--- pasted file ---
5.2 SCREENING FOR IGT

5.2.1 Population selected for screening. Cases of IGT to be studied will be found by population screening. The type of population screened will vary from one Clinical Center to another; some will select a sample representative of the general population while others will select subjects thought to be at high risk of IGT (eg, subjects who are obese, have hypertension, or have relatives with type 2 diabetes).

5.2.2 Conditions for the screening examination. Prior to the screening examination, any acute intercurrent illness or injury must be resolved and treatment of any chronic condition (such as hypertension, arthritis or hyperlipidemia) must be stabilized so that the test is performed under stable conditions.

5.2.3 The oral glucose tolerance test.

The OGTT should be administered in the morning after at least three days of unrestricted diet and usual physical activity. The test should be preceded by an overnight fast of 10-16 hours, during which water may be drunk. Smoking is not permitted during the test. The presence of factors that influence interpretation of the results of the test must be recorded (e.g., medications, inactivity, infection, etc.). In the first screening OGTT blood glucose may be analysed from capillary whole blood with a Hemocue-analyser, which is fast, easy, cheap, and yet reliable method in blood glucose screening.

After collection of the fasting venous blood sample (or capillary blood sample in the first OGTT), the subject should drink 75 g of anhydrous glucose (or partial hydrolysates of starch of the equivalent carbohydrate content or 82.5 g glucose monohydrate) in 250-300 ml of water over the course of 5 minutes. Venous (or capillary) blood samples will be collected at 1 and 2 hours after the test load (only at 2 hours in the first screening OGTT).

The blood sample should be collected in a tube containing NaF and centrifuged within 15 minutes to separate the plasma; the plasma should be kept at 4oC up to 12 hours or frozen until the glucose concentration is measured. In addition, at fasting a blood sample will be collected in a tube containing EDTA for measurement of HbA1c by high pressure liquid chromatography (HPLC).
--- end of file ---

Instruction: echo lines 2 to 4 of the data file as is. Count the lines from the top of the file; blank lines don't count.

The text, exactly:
5.2.1 Population selected for screening. Cases of IGT to be studied will be found by population screening. The type of population screened will vary from one Clinical Center to another; some will select a sample representative of the general population while others will select subjects thought to be at high risk of IGT (eg, subjects who are obese, have hypertension, or have relatives with type 2 diabetes).

5.2.2 Conditions for the screening examination. Prior to the screening examination, any acute intercurrent illness or injury must be resolved and treatment of any chronic condition (such as hypertension, arthritis or hyperlipidemia) must be stabilized so that the test is performed under stable conditions.

5.2.3 The oral glucose tolerance test.